which was based on the Dangerous Substances Directive (67/546/EEC) [EEC, 1967] and the Dangerous Preparations

    Directive (1999/45/EC) [EC, 1999] as amended, transposed into UK legislation as the Chemicals (Hazard Information and

    Packaging for Supply) Regulations 2009 [HSE, 2009], commonly known as CHIP. Since CLP came into force, these

    directives have been repealed. The Seveso III Directive [EC, 2012] deals with the control of on-shore major accident hazards

    involving dangerous substances, according to the CLP system. Seveso III is implemented in the UK as the Control of Major

    Accident Hazards (COMAH 2015) Regulations [HSE, 2015]. Since COMAH is concerned with major accidents, only those

    hazard classes in CLP that could become a major accident initiator are in scope of the regulations.

    Annex VI of CLP contains the harmonised substances catalogue; this is a list of substances for which a harmonised

    classification is available, i.e. a classification that has been agreed by the EU. This classification represents the minimum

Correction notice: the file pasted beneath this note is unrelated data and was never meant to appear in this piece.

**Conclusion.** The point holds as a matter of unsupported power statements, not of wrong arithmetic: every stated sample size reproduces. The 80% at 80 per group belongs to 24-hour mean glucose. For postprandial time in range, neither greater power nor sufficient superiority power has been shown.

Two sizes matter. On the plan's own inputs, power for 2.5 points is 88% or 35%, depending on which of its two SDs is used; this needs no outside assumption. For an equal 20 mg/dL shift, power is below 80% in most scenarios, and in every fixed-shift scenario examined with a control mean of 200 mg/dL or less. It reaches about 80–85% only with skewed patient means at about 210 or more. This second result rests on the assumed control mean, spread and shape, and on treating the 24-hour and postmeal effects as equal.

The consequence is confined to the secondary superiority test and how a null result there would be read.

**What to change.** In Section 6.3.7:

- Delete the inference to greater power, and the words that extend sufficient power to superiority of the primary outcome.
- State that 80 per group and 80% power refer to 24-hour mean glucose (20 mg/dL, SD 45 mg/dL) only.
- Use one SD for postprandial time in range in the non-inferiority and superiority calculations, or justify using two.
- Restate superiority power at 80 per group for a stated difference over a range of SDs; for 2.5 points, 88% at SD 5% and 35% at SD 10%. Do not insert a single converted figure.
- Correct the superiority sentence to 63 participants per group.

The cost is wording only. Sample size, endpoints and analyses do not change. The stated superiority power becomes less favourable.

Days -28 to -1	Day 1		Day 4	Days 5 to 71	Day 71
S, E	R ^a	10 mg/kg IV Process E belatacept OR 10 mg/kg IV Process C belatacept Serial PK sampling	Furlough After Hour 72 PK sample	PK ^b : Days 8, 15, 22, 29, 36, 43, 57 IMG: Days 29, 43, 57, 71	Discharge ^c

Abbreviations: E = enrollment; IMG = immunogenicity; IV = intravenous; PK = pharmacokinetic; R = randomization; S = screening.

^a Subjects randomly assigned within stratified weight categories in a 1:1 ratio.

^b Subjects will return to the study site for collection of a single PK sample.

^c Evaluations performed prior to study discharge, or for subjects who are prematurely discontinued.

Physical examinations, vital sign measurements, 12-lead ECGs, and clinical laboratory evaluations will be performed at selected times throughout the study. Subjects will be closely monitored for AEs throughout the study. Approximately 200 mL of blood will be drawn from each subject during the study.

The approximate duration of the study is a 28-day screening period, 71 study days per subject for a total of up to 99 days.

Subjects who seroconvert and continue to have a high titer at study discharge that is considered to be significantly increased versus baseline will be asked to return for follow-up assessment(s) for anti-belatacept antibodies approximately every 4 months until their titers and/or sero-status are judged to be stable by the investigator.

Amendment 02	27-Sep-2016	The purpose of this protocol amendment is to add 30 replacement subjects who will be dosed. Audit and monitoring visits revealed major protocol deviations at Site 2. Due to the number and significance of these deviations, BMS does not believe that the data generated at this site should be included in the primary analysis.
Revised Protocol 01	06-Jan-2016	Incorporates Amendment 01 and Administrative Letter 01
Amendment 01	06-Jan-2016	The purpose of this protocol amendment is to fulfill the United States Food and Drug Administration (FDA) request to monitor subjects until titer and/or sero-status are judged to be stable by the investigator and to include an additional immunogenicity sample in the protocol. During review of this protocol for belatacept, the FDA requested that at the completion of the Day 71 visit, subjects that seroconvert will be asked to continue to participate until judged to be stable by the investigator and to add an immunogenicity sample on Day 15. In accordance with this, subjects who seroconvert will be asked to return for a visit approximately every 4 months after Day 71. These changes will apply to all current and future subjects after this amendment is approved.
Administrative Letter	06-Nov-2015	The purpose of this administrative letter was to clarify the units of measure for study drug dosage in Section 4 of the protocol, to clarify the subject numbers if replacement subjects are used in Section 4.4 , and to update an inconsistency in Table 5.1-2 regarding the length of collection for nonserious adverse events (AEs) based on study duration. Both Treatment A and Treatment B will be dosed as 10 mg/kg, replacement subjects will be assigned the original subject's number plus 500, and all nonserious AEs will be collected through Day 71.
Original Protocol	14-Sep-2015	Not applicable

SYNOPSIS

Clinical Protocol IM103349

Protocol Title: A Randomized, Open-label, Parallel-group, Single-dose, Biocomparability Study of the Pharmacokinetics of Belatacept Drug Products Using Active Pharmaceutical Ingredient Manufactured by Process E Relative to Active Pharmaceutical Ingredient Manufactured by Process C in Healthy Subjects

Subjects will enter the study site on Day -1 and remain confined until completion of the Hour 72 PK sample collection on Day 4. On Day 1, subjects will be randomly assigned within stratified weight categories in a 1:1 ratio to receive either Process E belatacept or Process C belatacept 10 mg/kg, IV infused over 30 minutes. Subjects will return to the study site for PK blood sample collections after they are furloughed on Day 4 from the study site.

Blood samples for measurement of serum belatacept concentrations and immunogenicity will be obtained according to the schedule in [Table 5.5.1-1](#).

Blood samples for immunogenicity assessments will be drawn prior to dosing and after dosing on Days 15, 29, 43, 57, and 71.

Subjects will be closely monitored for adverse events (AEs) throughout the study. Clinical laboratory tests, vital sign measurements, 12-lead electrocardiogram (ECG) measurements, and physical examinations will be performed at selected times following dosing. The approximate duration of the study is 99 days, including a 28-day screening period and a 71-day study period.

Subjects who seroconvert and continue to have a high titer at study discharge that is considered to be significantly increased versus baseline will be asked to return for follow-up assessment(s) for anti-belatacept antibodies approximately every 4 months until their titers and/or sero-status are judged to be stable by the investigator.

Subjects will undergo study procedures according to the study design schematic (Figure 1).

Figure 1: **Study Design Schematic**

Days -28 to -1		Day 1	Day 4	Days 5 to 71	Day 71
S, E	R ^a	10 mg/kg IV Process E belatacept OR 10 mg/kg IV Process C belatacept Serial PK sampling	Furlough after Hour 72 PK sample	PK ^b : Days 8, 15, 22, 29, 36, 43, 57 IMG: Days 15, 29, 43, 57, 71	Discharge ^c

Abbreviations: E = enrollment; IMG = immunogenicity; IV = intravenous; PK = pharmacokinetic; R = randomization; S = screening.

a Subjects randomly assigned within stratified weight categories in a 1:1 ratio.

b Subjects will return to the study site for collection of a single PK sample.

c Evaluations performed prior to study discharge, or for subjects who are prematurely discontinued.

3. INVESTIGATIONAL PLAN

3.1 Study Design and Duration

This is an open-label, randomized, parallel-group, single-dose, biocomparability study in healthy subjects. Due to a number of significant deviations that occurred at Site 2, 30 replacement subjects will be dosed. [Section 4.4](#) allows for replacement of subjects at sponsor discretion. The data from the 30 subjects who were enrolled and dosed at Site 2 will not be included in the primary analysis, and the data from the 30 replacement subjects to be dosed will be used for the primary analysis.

hazard category that a company must use, although operators can classify under a more restrictive category if supporting

    data are available. The harmonised substances catalogue is also available through the ECHA classification and labelling

  • SYMPOSIUM SERIES NO 161 HAZARDS 26 2016 Crown copyright


    database (via the ECHA website1). If a substance has a harmonised classification but does not have a hazard category for a

    specific hazard class, it can be assumed that the hazard class is not applicable or relevant to the substance, based on the

    available knowledge [Mallafr Garcia et al., 2015].

    If a substance does not have a harmonised classification, but the supplier has provided a Safety Data Sheet (SDS) containing

    the hazards classification for the substance according to CLP, the classification provided in the SDS can be used. In this